It all started in ~1070 when Byzantine emperor Alexios I appealed to Pope Urban II for mercenaries to help him resist Muslim advances into the territory of the Byzantine Empire. The "Reply" email button was not yet invented at the time, but this did not bother Urban at all, as he had more important business to attend to, like figuring out what's in it for him. This took him a mere 25 years. In 1095, in one of the most influential speeches ever made, Pope Urban II launches the Crusades at the Council of Clermont.
Why did he do that? To restore Christian access to the holy places in and near Jerusalem. Why did he really do that? To improve his own status vis a vis his fellow Patriarchs (him being one of five equals before the East–West Schism) and vis a vis Europe's secular leaders (showing them his strong influence over their people), and to clear Europe from the many knights challenging the feudal landlords and fighting each other, by channeling their energy towards a 'just cause'. To ensure a high number of participants, he granted them plenary indulgence and promised feudal fiefdoms, land ownership, wealth, power, and prestige. These ingredients yielded the 200-year, fascinating historical chapter of the Crusaders in the Holy Land, where as a conquering minority, Crusaders were confined mainly to fortified cities and castles, such as Monfort and Belvoir (Kochav Hayarden), the two main sites of our trip.
As you can guess from this photo, the way between the parking lot and the fortress remnants is quite rocky and goes down- and then uphill. Once up, we visited the dungeon, refectorium and fortifications, and indulged in the pretty sight of Kziv creek.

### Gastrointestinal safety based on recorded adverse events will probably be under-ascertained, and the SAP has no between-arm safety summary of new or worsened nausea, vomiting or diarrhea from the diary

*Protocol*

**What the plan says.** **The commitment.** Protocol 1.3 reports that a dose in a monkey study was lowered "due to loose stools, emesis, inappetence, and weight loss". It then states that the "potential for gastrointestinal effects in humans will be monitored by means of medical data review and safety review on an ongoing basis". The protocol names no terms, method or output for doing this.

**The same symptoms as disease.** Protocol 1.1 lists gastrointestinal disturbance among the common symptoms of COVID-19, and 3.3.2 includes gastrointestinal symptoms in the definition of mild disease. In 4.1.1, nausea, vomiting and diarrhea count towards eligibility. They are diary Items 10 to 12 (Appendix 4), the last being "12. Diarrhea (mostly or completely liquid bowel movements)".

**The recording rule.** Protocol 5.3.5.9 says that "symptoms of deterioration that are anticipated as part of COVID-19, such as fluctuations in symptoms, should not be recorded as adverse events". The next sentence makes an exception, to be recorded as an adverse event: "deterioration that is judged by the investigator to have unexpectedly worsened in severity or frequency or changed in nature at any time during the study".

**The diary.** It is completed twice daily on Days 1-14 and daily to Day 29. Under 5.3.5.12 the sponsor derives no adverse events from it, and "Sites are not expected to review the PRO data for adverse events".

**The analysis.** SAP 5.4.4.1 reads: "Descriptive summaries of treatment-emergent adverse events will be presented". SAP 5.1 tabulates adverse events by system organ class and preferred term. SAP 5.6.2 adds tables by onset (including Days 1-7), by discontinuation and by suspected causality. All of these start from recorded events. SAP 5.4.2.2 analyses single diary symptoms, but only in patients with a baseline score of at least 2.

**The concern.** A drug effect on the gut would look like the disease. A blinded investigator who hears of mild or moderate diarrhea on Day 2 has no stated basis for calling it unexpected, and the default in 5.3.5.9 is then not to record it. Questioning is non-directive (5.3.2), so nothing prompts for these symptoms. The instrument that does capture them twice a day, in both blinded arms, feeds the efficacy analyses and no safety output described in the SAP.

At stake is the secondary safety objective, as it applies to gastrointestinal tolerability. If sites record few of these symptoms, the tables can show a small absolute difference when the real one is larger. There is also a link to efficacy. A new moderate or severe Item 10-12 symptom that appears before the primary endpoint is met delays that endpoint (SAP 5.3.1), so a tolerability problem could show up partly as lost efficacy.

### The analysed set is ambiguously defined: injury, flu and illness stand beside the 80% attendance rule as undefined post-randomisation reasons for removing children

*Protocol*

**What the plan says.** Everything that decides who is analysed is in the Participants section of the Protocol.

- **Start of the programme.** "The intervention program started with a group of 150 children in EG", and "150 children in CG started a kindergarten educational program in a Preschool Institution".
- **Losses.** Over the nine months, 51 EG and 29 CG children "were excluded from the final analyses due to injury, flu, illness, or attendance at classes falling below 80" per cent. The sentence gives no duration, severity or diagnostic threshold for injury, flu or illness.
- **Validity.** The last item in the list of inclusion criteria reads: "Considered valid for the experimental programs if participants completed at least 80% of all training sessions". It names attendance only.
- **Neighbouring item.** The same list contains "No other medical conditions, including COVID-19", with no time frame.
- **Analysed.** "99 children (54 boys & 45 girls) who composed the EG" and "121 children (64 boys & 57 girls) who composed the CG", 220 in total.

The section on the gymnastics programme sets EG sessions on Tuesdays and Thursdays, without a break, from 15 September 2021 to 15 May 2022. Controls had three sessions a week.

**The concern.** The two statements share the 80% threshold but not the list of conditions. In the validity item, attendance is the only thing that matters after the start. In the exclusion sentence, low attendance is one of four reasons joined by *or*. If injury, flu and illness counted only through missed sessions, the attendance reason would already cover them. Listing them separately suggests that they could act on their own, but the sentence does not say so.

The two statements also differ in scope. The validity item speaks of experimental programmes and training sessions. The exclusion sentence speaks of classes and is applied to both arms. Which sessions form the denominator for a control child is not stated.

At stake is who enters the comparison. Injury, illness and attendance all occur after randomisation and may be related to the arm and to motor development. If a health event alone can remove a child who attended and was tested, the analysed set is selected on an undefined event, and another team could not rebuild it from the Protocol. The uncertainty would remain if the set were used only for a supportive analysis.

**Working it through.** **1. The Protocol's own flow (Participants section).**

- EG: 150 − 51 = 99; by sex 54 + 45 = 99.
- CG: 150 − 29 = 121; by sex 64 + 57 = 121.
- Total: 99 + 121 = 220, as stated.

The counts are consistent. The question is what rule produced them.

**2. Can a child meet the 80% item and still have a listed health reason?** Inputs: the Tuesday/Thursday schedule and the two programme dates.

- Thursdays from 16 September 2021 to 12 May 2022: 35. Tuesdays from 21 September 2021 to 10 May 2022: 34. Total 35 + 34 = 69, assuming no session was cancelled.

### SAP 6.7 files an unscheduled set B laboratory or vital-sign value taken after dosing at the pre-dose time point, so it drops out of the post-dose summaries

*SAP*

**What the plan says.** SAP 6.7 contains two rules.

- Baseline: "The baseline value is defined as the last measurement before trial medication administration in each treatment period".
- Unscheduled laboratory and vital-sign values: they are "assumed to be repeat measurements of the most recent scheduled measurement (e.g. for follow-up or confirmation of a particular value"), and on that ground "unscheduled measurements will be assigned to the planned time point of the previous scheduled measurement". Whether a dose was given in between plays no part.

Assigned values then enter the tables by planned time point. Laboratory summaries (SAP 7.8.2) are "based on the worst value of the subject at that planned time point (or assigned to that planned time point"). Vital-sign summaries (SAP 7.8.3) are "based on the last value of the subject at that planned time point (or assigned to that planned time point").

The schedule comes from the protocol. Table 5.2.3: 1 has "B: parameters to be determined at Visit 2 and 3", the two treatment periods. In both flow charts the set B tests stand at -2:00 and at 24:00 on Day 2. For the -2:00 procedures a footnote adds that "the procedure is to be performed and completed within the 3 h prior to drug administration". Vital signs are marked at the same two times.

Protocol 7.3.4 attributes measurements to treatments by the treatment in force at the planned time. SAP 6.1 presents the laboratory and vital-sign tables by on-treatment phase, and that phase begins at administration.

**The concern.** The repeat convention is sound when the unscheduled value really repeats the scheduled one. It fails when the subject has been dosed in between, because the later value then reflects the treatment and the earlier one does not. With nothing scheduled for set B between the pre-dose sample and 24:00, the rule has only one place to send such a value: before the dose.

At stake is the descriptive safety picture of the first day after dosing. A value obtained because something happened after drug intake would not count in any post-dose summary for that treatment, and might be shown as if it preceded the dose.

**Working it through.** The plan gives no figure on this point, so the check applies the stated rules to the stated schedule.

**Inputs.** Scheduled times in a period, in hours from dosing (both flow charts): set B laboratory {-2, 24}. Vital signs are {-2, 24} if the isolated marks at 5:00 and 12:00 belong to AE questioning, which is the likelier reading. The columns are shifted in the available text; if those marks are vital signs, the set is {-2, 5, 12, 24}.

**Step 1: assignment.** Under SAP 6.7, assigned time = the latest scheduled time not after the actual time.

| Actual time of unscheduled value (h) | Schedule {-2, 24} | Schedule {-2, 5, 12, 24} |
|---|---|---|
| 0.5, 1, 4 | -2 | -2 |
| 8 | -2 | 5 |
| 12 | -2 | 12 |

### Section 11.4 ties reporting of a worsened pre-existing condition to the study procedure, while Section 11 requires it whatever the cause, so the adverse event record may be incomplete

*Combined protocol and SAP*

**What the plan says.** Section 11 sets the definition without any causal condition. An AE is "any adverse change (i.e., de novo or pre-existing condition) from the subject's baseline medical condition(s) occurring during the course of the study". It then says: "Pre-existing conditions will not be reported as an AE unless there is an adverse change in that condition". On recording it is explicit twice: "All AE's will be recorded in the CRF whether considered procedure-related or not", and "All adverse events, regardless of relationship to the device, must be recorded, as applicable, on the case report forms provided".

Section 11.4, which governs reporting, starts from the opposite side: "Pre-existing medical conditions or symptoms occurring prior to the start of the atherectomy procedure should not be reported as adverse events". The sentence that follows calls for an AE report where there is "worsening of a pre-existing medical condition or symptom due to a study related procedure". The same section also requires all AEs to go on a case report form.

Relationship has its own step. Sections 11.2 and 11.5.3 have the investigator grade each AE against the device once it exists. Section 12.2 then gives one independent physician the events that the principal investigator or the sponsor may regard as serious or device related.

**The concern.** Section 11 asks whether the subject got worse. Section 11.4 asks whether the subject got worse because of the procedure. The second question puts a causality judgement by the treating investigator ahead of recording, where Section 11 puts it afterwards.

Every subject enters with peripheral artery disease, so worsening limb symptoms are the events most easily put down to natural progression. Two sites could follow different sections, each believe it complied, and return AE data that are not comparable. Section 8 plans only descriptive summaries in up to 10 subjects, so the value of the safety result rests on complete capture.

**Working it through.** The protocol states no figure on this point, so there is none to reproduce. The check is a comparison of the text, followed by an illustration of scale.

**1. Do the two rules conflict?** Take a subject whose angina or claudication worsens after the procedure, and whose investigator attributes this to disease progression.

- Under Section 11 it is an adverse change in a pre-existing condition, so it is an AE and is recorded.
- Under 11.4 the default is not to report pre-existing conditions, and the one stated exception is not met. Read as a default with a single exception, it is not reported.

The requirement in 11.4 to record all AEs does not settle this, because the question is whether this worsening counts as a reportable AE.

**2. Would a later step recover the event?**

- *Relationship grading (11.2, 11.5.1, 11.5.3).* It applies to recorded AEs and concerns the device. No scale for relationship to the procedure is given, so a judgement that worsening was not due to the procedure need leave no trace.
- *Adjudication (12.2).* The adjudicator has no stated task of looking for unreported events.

From there, we took scenic route 89 to the ancient synagogue in Korazinm National Park. The site is quite small, but the geometric, floral and faunal patterns carved in basalt are exquisite. During the short walk, we spotted lizards sunning themselves on the rocks and hyrax climbing the impressive Christ-thorn jujube trees.
Next, we cooled ourselves by taking the wet route in the Majrase, which means walking in the Daliot stream, amidst lush greenery and small school of fish swimming away from our footsteps. On the way out, we picked blackberries as the appetizer of our fish lunch with a view at Bet Gavriel.
Our last site was the concentric Belvoir fortress in the Belvoir National Park, the best-preserved Crusader fortress in the country. Our visit included the moat, glacis, double gates, water cistern, Jordan valley view, external barbican, warehouses, watchtowers, refectorium, church, and the neat secret passage called poterna, which for some reason appears here 90 degrees rotated counterclockwise.
From Belvoir, we continued south, following the Jordan valley and because it turned too late to visit Qasr el Yahud, we turned west and crossed the Samarian hills on the way home, with the sun setting in front of us.
What a great trip!
Check out the rest of the photos here.